On November 1, a television film about Rommel achieved top ratings in Germany. It – and much recent Rommel research – made him considerably less attractive than Wikipedia:
“…Late in the war, Rommel was linked to the conspiracy to kill Adolf Hitler. Because Rommel was widely renowned, Hitler chose to eliminate him quietly. Rommel agreed to commit suicide by taking a cyanide pill, in return for assurances his family would be spared.”
The situation seems to have been slightly different. With the exception of Albert Speer, no major figure was as close to Hitler as Rommel during the early part of the war. He and Goebbels also got on very well. Rommel was a believing Nazi and shared with Hitler the view, a legacy of WW1, that war was the highest form of life. He had been in command of the Führer’s headquarters in occupied Poland in 1939–40 and must have known about the mass murder of Jews.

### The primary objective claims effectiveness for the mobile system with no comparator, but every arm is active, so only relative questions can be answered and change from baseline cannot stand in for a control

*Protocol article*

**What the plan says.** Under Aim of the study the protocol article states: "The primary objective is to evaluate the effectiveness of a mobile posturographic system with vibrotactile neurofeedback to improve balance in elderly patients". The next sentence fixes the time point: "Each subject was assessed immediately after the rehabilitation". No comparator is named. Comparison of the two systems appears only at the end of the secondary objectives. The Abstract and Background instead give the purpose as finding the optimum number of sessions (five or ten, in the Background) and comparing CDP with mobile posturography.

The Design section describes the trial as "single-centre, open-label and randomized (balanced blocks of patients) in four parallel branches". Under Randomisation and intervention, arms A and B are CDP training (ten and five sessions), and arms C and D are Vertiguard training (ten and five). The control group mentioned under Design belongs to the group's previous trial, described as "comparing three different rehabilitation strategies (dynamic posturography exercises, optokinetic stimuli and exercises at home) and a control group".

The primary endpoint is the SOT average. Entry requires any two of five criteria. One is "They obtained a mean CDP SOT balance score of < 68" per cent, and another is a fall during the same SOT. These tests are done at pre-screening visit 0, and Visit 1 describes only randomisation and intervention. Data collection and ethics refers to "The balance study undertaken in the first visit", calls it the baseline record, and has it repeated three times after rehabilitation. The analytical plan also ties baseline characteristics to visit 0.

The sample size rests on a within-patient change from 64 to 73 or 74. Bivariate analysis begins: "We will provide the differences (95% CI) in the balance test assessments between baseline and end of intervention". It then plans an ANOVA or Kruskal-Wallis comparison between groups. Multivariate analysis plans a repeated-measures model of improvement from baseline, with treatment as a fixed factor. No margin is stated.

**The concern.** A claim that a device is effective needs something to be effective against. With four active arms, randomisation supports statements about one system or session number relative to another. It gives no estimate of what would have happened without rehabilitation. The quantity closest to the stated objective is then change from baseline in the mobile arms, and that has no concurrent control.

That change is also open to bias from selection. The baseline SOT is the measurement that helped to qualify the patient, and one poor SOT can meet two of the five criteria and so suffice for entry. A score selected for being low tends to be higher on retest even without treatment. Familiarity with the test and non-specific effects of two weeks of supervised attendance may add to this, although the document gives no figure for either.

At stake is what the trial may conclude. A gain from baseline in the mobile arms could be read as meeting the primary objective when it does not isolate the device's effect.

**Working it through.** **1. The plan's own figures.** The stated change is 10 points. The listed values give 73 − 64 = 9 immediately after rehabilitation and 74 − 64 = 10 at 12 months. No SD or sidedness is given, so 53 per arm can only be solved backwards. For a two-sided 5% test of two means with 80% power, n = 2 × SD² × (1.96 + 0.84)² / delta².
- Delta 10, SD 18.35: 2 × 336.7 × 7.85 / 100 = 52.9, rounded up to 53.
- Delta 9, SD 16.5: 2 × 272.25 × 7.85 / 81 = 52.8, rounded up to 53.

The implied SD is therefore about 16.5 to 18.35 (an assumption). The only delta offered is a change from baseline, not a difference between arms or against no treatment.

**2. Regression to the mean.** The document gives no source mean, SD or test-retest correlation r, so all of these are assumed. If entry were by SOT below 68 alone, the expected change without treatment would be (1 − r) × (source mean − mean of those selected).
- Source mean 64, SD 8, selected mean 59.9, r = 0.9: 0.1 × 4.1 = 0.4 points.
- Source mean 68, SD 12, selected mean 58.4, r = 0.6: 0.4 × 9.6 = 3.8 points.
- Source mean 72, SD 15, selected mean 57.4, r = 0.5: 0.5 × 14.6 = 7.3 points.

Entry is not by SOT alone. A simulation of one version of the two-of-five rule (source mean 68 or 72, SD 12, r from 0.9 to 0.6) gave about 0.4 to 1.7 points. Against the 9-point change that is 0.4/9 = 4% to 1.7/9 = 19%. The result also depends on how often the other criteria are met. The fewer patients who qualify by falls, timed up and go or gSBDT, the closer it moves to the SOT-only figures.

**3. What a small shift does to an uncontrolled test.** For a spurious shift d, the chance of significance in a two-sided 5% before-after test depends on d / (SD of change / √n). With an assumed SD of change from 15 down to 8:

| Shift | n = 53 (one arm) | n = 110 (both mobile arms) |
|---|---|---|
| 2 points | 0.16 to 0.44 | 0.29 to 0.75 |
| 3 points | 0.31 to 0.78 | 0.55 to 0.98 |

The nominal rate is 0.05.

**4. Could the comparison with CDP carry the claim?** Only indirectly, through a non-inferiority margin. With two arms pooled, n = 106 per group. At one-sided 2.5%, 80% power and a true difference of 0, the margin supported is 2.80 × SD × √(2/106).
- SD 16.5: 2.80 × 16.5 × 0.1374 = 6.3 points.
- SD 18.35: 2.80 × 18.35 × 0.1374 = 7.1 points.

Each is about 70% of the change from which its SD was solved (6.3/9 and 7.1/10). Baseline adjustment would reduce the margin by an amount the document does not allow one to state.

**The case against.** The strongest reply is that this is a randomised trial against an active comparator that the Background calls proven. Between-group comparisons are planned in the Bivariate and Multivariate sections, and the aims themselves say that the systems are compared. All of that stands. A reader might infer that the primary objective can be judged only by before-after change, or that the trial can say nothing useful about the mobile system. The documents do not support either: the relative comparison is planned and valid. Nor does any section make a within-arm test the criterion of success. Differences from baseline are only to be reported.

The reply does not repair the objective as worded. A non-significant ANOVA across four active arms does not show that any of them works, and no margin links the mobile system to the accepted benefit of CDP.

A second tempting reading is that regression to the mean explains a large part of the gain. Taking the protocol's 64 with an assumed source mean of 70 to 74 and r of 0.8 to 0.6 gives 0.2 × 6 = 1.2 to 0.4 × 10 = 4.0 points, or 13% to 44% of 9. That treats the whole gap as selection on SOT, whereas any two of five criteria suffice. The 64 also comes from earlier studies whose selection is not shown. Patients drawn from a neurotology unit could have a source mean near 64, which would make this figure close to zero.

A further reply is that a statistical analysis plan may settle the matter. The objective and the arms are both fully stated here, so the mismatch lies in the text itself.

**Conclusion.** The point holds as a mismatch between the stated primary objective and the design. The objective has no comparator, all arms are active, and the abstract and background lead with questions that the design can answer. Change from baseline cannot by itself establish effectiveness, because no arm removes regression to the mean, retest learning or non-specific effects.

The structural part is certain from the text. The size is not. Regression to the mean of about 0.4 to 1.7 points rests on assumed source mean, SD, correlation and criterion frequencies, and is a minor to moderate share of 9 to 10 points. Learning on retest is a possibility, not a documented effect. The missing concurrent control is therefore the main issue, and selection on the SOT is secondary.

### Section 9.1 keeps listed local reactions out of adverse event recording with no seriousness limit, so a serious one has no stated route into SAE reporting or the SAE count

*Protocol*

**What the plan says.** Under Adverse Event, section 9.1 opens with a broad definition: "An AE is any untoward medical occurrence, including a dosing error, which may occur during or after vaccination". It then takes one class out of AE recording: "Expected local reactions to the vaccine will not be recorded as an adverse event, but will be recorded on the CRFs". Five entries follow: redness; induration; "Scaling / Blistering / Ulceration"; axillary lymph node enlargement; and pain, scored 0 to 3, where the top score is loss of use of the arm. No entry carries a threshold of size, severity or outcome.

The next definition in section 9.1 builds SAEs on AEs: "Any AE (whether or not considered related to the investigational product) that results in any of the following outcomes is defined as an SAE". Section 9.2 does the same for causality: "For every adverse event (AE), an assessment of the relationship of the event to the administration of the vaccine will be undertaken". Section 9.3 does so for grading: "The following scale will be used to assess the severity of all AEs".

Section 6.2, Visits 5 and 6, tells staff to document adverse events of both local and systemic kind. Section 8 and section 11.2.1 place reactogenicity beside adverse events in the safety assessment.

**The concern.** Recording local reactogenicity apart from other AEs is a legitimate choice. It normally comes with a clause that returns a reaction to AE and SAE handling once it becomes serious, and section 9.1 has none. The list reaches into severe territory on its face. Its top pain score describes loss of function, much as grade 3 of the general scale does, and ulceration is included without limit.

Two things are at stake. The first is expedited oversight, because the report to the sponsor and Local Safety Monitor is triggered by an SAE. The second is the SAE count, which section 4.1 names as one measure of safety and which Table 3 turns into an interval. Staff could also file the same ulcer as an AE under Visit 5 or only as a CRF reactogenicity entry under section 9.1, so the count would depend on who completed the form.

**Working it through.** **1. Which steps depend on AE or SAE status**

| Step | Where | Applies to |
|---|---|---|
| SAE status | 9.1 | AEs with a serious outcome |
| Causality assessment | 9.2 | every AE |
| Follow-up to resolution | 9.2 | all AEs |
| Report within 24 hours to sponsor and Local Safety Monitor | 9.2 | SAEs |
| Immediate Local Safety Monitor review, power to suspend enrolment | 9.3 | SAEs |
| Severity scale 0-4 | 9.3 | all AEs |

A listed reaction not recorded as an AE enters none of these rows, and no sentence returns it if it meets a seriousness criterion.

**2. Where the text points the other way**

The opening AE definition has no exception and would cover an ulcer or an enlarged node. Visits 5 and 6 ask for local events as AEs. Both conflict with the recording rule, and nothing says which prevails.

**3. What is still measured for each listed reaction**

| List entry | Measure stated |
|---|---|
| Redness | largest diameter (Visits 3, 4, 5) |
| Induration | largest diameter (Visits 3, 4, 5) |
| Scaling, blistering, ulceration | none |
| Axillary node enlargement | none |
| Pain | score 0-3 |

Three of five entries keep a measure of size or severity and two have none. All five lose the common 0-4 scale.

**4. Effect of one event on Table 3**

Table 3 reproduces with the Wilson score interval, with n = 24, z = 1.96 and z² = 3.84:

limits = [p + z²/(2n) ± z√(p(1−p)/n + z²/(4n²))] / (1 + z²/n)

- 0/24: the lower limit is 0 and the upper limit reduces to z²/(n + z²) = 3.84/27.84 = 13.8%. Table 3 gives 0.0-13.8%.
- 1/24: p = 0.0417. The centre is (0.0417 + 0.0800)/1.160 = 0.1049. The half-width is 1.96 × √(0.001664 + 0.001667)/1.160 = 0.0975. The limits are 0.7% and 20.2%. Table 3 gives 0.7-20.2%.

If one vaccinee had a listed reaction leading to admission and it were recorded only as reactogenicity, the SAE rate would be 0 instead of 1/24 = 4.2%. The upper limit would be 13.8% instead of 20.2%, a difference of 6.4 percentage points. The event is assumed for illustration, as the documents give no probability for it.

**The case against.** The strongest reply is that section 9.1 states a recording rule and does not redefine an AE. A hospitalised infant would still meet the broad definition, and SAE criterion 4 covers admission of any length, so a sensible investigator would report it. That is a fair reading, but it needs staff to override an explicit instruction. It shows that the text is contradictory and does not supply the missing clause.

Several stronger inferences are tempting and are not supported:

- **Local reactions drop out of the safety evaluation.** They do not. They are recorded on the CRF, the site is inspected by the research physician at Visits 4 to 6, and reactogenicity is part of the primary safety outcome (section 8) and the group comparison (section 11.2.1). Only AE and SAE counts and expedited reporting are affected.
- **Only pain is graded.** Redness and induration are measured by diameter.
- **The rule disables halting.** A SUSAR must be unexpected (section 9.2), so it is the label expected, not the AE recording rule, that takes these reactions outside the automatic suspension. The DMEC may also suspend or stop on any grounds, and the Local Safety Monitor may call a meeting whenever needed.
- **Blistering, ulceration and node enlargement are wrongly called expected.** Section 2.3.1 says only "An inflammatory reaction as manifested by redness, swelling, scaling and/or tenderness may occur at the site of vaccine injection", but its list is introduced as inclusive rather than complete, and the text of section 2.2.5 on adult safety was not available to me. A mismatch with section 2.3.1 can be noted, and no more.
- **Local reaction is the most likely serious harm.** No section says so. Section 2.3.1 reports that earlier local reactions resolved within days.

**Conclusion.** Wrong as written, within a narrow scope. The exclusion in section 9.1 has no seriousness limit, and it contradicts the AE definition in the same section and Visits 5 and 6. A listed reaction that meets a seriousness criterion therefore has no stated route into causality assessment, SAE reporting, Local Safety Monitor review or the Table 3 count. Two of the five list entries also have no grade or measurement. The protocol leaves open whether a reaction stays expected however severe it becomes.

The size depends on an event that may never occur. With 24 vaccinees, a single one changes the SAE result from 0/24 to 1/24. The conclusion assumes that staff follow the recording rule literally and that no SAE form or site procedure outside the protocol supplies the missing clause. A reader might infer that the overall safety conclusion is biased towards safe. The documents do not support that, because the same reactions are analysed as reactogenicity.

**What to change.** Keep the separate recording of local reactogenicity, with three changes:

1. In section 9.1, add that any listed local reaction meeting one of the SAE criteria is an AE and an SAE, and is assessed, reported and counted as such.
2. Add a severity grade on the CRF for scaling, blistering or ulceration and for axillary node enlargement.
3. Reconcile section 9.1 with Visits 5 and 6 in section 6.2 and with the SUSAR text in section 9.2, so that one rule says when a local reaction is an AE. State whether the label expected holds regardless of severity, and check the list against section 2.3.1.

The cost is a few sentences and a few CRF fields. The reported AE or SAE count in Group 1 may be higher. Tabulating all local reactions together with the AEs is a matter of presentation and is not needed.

Much later, having decided that the war was lost, Rommel recommended to Hitler that he make a separate peace in the West, which infuriated Hitler and caused a final rupture. But in the late spring of 1944 it was his oath to Hitler that prevented him from joining the anti-Hitler conspiracy. On November 17, 1944, he was severely wounded during an air-raid in France, three days before the failed putsch. Hitler’s mistaken assumption that he had joined the conspiracy led to his suicide three months later.
His state of mind during these last months remains an enigma.
Source: Die Zeit, November 2